So pleased about early reviews of THE DIRT BOOK

Hi everyone,

I hope you’ll understand my excitement about the approaching pub date for THE DIRT BOOK. It was seven years in the making and that’s a long time to wait. When the reviews start coming in and you finally get a chance to see what others have to say about what you’ve done, well, the ego can be a fragile thing and is quick to celebrate a few kind words. This review came in yesterday. Kate Cosgrove, who illustrated the book so handsomely, posted a picture of herself opening the box of her sample copies that had just arrived, and I posted a picture of me holding my own first copies. Preorders spiked enough to place THE DIRT BOOK in the #1 New Book for Science category for a few hours.

Today’s edition of Shelf Awareness Pro includes a review for THE DIRT BOOK!

  The Dirt Book: Poems about Animals That Live Beneath Our Feet by David L. Harrison, illus. by Kate Cosgrove (Holiday House, $18.99 hardcover, 40p., ages 5-9, 9780823438617, June 8, 2021)

Author David L. Harrison and illustrator Kate Cosgrove join forces again (And the Bullfrogs Sing) to celebrate dirt in this lyrical nonfiction picture book. Cheerful images bursting with color accompany 15 playful poems that explore the mysterious activities happening “below the roots where green grass grows,/ …/ where boulders rest and tree roots drink.” Plants, insects and animals all join in the festivities, making The Dirt Book a lively picture book party.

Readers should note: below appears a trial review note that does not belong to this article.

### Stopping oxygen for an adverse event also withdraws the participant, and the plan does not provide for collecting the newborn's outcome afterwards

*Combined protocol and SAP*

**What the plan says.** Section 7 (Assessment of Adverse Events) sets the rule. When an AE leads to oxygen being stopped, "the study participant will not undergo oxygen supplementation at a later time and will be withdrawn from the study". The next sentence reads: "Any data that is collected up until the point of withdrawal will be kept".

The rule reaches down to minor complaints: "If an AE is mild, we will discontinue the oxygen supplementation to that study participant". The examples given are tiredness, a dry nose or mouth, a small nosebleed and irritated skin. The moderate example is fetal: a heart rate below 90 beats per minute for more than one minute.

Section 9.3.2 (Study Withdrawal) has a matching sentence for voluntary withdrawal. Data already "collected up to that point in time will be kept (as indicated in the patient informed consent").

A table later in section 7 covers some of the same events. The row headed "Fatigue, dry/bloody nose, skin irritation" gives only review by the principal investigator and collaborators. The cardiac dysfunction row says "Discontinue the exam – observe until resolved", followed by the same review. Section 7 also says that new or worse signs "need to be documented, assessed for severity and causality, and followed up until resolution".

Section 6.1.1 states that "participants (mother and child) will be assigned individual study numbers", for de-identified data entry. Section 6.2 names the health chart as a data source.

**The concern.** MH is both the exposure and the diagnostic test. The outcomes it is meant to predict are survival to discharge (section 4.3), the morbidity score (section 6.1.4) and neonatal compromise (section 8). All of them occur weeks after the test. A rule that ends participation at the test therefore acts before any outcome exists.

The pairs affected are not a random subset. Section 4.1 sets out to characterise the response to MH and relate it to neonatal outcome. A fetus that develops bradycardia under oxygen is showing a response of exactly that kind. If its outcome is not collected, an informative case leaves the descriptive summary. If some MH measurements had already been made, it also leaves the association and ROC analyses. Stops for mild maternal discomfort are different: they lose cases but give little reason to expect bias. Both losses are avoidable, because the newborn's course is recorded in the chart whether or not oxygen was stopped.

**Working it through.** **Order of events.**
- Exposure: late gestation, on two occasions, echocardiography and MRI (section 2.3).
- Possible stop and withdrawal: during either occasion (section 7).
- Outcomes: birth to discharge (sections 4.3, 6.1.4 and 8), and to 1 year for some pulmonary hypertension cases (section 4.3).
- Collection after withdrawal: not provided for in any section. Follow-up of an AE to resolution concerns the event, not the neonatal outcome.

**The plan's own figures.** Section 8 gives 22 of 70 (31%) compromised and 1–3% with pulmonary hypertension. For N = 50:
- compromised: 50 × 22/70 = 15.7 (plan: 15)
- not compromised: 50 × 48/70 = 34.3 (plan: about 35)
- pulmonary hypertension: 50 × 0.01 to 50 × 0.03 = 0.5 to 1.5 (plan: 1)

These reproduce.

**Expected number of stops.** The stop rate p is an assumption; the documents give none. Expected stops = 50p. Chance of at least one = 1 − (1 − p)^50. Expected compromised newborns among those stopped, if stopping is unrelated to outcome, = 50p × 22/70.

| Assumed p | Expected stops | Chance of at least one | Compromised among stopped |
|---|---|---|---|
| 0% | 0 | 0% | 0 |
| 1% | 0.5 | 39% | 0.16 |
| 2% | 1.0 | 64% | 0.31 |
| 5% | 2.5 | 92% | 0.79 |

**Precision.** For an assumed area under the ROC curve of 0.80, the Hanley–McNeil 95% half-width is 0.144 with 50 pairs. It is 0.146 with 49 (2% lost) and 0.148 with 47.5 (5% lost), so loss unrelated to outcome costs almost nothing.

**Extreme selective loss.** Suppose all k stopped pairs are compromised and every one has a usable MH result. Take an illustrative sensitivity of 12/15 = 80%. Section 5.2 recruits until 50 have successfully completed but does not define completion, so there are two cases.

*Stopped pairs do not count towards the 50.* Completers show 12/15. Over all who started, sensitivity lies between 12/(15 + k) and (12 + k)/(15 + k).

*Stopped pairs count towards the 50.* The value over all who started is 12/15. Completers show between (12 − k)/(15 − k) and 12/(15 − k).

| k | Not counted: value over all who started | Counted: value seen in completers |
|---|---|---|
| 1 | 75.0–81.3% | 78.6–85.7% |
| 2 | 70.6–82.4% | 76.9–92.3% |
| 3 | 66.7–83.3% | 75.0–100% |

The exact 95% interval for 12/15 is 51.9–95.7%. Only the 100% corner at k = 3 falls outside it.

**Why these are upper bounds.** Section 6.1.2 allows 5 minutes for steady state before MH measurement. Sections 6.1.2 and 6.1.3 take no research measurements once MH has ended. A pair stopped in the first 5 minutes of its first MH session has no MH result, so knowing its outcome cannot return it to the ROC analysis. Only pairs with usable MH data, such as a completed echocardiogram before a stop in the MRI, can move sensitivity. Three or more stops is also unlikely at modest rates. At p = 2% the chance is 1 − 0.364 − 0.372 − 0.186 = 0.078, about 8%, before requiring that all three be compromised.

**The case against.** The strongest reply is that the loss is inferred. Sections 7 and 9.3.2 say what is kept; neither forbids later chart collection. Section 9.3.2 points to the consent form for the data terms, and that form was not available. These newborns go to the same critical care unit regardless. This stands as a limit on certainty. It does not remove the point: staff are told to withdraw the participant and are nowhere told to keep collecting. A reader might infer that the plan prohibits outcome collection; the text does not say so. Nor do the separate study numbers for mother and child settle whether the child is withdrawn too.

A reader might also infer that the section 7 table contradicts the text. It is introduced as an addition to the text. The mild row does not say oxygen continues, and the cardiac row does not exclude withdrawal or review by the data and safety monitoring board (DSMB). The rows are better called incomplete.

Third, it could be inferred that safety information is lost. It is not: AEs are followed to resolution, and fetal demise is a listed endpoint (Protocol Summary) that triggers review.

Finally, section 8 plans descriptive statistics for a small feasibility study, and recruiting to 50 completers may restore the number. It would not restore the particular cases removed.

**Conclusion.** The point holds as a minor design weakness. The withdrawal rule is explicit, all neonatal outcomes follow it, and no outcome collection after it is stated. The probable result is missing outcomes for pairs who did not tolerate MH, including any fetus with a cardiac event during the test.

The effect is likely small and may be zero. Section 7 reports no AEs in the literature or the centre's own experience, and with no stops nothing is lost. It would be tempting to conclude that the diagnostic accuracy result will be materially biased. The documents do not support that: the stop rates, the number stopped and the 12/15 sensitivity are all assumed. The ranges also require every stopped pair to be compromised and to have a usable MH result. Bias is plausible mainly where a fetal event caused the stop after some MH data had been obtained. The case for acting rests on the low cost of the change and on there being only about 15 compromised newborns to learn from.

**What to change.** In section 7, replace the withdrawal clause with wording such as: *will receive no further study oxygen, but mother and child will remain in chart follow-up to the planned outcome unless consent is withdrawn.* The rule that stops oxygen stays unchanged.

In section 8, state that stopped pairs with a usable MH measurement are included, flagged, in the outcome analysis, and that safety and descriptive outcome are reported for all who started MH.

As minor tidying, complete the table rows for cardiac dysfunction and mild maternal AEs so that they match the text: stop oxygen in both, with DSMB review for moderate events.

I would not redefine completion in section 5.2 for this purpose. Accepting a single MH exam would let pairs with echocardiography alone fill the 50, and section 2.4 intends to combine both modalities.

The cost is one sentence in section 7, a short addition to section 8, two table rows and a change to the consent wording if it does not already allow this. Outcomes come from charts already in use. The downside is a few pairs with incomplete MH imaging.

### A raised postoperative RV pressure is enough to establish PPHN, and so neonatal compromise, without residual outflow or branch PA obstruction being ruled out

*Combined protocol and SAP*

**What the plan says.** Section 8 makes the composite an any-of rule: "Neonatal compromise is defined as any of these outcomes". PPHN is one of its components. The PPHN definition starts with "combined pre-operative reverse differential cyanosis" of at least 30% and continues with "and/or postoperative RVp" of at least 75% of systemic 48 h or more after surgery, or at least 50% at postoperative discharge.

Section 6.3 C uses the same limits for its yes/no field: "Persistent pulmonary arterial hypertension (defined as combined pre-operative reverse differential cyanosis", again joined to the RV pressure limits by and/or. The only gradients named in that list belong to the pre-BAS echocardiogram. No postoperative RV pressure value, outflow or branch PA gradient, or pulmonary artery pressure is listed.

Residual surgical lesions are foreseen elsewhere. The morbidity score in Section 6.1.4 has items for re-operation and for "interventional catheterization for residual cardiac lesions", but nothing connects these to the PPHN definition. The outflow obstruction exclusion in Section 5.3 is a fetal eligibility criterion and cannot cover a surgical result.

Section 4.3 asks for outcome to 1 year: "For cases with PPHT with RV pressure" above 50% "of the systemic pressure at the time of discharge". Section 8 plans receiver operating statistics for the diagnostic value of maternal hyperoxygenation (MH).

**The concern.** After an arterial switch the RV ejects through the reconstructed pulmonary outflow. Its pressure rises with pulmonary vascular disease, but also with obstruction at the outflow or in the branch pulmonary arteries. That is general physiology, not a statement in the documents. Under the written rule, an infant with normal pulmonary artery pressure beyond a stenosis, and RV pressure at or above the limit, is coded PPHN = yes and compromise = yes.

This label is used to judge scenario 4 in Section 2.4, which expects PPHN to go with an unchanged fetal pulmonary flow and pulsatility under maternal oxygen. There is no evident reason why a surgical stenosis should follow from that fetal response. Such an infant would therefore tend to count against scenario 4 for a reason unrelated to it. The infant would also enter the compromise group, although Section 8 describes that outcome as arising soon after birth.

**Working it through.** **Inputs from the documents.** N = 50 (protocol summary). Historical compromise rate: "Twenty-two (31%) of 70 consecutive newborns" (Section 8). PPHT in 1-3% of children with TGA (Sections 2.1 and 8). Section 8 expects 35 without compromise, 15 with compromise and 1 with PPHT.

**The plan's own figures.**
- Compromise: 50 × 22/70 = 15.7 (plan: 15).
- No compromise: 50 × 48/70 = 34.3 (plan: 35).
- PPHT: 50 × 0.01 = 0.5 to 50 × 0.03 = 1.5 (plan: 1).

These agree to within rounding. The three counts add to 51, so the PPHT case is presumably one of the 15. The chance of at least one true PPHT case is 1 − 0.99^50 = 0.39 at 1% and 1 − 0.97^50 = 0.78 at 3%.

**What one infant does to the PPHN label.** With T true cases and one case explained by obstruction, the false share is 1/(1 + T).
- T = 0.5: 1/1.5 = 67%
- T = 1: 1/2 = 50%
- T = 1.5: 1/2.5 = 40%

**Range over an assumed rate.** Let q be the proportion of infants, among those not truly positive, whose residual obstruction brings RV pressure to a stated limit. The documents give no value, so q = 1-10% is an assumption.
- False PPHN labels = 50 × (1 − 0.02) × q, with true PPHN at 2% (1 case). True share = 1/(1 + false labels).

Harrison invites his audience to imagine riding a magic elevator down below the surface–an elevator Cosgrove ingeniously depicts as a tree, burrowing into the earth. On this trip, the book’s creators explain that dirt is made with a mixture of rock, root, dead things, insects, fungi and “at least a billion germs.” A biosphere of life carries on (unbeknownst to most humans) thanks to this seemingly unpleasant concoction. Insects like doodlebugs, spiders, earthworms and grubs make their homes here. Harrison’s lively rhymes and Cosgrove’s playful drawings make the insects appealing and fascinating: “Earthworm squiggles,/ earthworm squirms,/ earthworm dines on/ dirt and germs.” The work of mice, chipmunks, tortoises and toads is described as, “Ridges, mounds, tunnels, holes–/ handiwork of tiny trolls,/ furry demons on patrol,/ working where it’s black as coal.” Learning about life in the dirt has never been quite so entertaining.